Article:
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Vladimir Chizhov

Permanent Representative of the Russian Federation to the European Union

In a wide-ranging interview, the Russian ambassador to the EU, Vladimir Chizhov, discussed his country’s military operation in Ukraine, plans to return to negotiations under another government in Kyiv, sending to court Volodymyr Zelenskiy, the effect of Western sanctions and more.

In a wide-ranging interview, the Russian ambassador to the EU, Vladimir Chizhov, discussed his country’s military operation in Ukraine, plans to return to negotiations under another government in Kyiv, sending to court Volodymyr Zelenskiy, the effect of Western sanctions and more.

Vladimir Chizhov is a career diplomat. Before being appointed ambassador to the EU in 2005, he was Russia’s Deputy Minister of Foreign Affairs. He spoke to EURACTIV’s senior editor Georgi Gotev on 25 February 2022.

(Edits in this interview have been made upon request of the Mission of the Russian Federation to the EU.)

We agreed this interview one week ago. I wonder if you knew what was going to happen…

We were both overtaken by events.

So you were not aware of what was to come?

No, I wasn’t.

Very few people were?

Those who needed were. Though the propaganda campaign started long before any specific plans were outlined definitely.

In terms of propaganda, there are always two sides…

At least.

I watched you on Euronews saying that there will be no Russian invasion of Ukraine, that the reaction of the West was “hysterical”.

Which is true.

But the Americans were right.

In what sense?

There is an invasion.

This is not an invasion. It’s a peace enforcement special military operation.

You can call it whatever you like, but the Russian army is everywhere in the country.

Not everywhere.

Tanks are rolling into Kyiv.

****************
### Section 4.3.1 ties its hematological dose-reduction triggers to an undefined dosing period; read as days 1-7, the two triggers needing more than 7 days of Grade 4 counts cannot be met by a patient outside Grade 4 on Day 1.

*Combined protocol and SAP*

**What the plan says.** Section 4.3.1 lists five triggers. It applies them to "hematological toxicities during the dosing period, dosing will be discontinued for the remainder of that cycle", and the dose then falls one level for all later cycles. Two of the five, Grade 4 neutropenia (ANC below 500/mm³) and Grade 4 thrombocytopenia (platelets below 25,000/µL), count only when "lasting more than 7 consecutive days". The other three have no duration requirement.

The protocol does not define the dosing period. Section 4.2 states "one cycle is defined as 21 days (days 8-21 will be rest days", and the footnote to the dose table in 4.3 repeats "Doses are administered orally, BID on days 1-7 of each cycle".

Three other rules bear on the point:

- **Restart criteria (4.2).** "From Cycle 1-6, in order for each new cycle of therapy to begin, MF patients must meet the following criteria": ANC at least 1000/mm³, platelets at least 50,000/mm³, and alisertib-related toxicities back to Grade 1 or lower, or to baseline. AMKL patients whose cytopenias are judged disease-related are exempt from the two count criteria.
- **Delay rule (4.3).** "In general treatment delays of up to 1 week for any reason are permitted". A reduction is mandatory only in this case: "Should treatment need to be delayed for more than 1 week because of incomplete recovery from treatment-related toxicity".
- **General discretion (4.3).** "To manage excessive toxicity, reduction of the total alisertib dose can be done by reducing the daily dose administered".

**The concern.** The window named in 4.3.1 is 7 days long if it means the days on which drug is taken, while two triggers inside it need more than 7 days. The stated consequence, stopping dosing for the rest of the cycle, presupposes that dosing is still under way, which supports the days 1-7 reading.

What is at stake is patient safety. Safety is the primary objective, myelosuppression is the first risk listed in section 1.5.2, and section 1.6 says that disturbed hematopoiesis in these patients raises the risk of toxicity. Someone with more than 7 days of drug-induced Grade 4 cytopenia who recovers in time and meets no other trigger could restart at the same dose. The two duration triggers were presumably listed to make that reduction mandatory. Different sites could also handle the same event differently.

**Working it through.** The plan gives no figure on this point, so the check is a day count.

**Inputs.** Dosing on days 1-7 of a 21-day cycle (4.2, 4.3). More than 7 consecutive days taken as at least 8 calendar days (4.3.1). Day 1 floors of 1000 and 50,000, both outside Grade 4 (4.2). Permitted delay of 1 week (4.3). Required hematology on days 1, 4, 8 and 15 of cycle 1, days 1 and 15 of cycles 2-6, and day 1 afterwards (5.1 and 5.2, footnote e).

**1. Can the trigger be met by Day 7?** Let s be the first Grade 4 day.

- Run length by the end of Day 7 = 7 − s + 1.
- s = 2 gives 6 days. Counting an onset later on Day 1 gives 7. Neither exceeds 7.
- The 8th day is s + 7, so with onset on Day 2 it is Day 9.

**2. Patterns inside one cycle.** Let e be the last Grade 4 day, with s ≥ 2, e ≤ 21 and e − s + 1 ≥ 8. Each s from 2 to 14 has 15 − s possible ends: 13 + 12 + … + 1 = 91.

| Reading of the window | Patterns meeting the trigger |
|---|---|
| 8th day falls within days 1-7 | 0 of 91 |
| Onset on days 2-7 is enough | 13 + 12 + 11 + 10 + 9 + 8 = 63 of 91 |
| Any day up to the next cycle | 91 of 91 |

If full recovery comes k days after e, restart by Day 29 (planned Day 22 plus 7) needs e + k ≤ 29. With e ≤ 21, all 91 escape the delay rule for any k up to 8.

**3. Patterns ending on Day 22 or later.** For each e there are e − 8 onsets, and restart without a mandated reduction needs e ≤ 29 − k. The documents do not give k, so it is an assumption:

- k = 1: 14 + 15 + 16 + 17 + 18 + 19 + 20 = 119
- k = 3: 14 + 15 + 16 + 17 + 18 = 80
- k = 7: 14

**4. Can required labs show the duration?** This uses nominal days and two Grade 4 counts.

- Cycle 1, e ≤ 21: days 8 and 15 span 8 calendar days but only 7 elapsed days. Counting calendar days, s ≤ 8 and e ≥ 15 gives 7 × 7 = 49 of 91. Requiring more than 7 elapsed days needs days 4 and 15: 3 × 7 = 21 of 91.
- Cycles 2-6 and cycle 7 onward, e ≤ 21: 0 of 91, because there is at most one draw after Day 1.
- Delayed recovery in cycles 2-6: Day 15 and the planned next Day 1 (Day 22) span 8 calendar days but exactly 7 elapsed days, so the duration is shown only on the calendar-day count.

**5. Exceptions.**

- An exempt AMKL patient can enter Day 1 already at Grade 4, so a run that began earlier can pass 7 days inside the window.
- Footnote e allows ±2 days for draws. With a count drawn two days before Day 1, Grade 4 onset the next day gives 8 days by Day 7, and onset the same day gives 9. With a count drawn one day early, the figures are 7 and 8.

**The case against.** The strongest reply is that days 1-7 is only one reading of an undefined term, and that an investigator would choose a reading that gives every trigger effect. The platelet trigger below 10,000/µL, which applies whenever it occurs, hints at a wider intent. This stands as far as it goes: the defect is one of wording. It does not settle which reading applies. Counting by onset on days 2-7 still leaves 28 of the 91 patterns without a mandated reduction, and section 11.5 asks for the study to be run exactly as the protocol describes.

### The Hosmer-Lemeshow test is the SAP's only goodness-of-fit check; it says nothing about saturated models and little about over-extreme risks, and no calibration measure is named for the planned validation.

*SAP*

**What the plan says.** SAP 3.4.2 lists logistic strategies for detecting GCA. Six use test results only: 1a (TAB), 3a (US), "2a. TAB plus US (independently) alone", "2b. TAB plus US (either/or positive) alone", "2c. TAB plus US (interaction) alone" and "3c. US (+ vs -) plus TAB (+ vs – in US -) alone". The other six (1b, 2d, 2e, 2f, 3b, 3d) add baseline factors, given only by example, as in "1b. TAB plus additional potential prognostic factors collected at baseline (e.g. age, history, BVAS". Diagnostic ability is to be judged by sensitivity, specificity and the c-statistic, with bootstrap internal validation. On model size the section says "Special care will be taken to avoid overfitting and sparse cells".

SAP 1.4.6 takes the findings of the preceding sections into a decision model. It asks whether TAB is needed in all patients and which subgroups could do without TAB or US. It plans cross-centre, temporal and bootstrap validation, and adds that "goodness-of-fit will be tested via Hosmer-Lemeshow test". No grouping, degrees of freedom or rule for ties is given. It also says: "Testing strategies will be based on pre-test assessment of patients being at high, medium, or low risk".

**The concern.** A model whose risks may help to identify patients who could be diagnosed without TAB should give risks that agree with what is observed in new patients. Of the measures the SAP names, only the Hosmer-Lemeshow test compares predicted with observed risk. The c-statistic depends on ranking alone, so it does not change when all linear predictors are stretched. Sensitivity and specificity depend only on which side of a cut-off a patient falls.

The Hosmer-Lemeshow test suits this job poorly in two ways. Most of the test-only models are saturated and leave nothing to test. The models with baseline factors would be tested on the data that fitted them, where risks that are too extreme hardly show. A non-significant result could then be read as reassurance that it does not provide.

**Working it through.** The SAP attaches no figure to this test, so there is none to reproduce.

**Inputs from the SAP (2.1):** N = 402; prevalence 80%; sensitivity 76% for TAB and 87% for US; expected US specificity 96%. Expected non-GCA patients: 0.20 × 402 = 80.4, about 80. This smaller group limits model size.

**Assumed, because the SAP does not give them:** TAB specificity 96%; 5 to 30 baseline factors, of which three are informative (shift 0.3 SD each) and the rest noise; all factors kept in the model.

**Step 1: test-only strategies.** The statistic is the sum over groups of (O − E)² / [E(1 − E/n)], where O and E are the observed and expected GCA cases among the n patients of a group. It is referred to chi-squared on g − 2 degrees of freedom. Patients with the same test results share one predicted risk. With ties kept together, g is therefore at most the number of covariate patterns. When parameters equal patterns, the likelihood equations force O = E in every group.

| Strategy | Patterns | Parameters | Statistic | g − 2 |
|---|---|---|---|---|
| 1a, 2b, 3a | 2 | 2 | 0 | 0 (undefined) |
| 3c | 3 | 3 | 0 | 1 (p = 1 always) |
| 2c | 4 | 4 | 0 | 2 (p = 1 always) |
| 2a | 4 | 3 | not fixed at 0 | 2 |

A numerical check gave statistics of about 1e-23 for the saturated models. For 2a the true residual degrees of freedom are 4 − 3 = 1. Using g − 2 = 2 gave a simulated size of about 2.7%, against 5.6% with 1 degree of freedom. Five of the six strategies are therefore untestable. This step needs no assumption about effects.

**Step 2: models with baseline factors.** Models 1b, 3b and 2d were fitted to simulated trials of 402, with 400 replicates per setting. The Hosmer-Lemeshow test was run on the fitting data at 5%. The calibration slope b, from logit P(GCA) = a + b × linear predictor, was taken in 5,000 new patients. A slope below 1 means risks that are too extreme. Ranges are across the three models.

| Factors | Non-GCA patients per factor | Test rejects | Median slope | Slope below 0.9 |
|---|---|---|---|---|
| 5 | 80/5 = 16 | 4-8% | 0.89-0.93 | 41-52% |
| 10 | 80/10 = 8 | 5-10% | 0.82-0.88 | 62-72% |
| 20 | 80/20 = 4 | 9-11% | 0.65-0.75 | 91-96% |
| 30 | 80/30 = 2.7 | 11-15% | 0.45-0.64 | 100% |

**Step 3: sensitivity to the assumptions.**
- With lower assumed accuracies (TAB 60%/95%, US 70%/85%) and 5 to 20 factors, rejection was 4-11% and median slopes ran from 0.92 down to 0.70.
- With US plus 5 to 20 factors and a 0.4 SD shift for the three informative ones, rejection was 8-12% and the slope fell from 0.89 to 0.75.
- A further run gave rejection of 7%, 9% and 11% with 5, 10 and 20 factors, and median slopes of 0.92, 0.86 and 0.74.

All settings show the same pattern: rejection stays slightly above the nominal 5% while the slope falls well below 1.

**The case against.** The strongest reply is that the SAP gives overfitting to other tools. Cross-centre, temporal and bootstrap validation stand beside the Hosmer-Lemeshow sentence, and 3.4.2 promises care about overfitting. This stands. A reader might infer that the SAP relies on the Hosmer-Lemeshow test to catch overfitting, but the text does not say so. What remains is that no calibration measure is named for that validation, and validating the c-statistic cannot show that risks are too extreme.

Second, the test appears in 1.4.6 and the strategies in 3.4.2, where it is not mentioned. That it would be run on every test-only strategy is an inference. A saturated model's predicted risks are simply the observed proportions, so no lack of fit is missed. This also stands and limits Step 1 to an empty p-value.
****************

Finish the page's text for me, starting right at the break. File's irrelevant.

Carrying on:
Actually, what the Russian armed forces are doing is in support of the counterattack by the militias of the two now recognized Donbas republics. Who have undertaken a major military effort, because after eight years of being continuously shelled by the Ukrainian armed forces, and especially by those so-called voluntary nationalistic battalions, evidently, their patience came to an end.

But this is not the official narrative. The official narrative, and I’m quoting your president, is that Ukraine needs de-Nazification…

It’s an effort aimed at de-Nazification.

Who are the Nazis?

Those who march with Nazi salute, those who go around Kyiv and other cities with portraits of Nazi criminals, like Stepan Bandera, whose birthday has been proclaimed national holiday.

There are, unfortunately, neo-Nazi marches everywhere in Europe. Does it mean the Russian army will come because there is a neo-Nazi march in Bulgaria?

Well, not to the extent. At least in Bulgaria, you don’t rename your holidays, you don’t erect monuments to Nazi criminals.

Is this why Mr Lavrov said Ukraine is not sovereign? Because they don’t have the right to have the monuments they wish?

As far as de-Nazification is concerned, I think the whole international community should abide by the decision of the Nurenberg tribunal of 1946.